Leave Out the Cereal, Mom

Depressed low income moms are more likely to overfeed babies by adding cereal to bottles

/ Author:  / Reviewed by: Joseph V. Madia, MD

(RxWiki News) If money is always low and stress or depression is always high, moms may be overfeeding their babies - and thereby increasing their kids' risks of obesity.

A recent unpublished study being presented at a conference found that the unhealthy practice of adding cereal to babies' bottles tends to occur more often among low-income mothers who are single and/or showing symptoms of depression or high stress.

"Don't add cereal to your baby's bottle."

Lead author Candice Taylor Lucas, MD, a an associate professor of pediatrics at New York University School of Medicine and Bellevue Hospital Center in New York City, led the study to find out what factors might be contributing to the addition of cereal to infants' bottles.

They studied this trend among low-income, mostly Latino households, which are also home to children at higher risk for obesity. Adding cereal to bottles is a feeding practice discouraged by guidelines of the American Academy of Pediatrics because it can prevent babies from learning how to regulate their food intake and it can lead to overfeeding and weight gain.

The researchers interviewed the mothers of 254 babies about whether they had ever added cereal to their children's bottles so that their babies would sleep longer or remain full longer. They also looked for symptoms of depression in the women and asked the mothers about their babies' temperament to see if the mothers perceived their children as showing strong emotional reactions.

They analyzed this data along with demographic information about the women, including their age, language, country of origin, marital status, education and income levels.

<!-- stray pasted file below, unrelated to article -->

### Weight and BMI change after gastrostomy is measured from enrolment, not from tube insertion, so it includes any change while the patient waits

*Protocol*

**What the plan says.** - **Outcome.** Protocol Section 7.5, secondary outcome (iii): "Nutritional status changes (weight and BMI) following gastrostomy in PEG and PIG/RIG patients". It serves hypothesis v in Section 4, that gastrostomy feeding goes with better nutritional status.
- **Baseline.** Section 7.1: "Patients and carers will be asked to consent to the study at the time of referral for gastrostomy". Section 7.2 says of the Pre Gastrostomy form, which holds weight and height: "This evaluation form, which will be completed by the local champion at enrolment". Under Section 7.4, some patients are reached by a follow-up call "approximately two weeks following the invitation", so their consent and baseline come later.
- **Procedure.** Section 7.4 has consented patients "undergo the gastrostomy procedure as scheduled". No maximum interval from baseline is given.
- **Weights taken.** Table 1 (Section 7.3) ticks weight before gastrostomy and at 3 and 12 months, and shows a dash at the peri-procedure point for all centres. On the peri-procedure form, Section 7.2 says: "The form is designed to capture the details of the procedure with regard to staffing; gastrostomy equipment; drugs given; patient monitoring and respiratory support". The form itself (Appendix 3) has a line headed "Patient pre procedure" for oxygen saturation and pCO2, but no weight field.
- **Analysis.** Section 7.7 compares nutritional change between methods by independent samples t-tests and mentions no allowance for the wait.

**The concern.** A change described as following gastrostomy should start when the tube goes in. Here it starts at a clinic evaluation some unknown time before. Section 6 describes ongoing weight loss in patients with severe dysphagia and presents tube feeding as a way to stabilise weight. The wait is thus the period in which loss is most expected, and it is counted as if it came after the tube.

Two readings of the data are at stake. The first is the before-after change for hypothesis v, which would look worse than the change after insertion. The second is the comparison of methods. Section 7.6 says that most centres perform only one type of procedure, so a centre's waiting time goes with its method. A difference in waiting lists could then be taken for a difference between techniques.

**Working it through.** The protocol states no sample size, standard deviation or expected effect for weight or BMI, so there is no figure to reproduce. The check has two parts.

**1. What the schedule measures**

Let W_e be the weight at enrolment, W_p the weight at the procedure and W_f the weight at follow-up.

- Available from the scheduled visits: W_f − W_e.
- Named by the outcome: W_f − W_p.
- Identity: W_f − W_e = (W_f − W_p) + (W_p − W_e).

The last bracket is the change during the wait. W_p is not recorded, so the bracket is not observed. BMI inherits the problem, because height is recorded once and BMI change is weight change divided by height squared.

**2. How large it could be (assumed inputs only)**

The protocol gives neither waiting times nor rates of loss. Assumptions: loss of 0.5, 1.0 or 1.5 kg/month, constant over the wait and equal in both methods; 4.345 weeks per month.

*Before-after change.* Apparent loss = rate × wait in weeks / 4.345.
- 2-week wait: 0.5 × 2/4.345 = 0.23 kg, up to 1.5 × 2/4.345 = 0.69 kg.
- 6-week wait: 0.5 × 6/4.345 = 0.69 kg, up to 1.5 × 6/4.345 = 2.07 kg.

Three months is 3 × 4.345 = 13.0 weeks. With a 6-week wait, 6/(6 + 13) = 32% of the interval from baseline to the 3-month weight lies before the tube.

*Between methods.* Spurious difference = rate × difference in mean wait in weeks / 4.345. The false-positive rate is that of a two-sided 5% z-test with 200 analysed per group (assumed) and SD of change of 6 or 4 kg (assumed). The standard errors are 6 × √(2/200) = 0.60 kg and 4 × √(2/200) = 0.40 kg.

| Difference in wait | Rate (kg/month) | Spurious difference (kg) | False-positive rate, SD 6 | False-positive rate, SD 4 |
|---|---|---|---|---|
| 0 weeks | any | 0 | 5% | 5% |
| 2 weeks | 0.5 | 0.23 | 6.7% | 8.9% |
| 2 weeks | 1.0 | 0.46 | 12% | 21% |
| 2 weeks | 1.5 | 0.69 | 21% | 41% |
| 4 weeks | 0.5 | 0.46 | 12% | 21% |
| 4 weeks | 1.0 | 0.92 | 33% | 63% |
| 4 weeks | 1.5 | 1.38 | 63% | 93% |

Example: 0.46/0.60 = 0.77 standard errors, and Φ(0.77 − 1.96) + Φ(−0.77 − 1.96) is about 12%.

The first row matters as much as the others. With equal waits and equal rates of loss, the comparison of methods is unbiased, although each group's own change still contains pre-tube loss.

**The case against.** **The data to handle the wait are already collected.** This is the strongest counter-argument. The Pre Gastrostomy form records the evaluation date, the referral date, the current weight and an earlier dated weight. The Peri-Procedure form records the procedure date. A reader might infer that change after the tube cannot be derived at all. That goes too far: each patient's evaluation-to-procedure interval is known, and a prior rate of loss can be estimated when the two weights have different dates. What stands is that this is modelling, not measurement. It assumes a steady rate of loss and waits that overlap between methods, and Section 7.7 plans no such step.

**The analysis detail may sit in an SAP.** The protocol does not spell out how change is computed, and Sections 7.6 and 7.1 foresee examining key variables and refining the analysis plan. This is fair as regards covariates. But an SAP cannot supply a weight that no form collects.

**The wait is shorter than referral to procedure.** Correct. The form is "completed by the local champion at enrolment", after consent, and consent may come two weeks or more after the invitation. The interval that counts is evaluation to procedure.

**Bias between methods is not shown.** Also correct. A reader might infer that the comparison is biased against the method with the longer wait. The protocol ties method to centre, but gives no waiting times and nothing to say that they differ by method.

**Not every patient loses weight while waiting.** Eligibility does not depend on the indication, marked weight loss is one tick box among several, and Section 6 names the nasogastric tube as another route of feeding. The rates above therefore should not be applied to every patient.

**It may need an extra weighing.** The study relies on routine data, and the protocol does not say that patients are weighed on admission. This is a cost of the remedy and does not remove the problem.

The researchers found that 24 percent of the mothers added cereal to their children's bottles, and those who showed symptoms of depression were 15 times more likely to add cereal than those who did not show such symptoms.

Those moms who believed their babies showed very strong emotional reactions to daily routines were 12 times more likely to add cereal to their babies' bottles than other moms interviewed.

Single moms and mothers who did not breastfeed were also more likely to add cereal to bottles, though the differences was much smaller. (Single moms were 1.4 times as likely to add cereal as married moms, and non-breastfeeding moms were 1.3 times as likely as nursing mothers.)

"This suggests that mothers' support systems and family dynamics may influence feeding practices," said co-author Mary Jo Messito, MD, an obesity researcher.

Dr. Lucas added that depression is common among low-income mothers, which can make it harder for these women to practice "beneficial parenting practices in general."

"Our results are especially concerning because they suggest that depressed mothers may be more likely to add cereal to the bottle, which may increase their children's risk of obesity," Dr. Lucas said.

She said that support for these parents when it came to healthy feeding practices is an important way to help address childhood obesity.

"Overall, these findings demonstrate that stressors prevalent in low-income households, such as depression, single parenthood and associated infant behavioral challenges, influence feeding practices likely to promote obesity," Dr. Lucas said.

The study was presented April 29 at the Pediatric Academic Societies annual meeting in Boston. The research was funded by the National Institutes of Health/National Institute of Child Health and Human Development.

The study is part of the Bellevue Project for Early Language, Literacy and Education Success (BELLE Project), which tracks babies from birth to first grade to research parenting and child development.

The study has not yet been published in a peer-reviewed journal, which means other scientists have not had a chance to review the methods and data to ensure it passes their quality standards.

Reviewed by: 
Review Date: 
April 30, 2012
Last Updated:
May 10, 2012